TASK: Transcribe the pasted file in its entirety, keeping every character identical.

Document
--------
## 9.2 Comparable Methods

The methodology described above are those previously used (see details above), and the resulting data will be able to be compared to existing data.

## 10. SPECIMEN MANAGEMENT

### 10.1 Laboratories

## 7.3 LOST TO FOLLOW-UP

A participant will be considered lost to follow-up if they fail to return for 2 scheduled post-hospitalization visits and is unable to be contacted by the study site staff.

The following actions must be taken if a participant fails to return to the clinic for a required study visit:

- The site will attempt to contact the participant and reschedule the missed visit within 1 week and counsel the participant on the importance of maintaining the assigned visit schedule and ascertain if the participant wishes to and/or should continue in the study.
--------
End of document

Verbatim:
## 9.2 Comparable Methods

The methodology described above are those previously used (see details above), and the resulting data will be able to be compared to existing data.

## 10. SPECIMEN MANAGEMENT

### 10.1 Laboratories

## 7.3 LOST TO FOLLOW-UP

A participant will be considered lost to follow-up if they fail to return for 2 scheduled post-hospitalization visits and is unable to be contacted by the study site staff.

The following actions must be taken if a participant fails to return to the clinic for a required study visit:

- The site will attempt to contact the participant and reschedule the missed visit within 1 week and counsel the participant on the importance of maintaining the assigned visit schedule and ascertain if the participant wishes to and/or should continue in the study.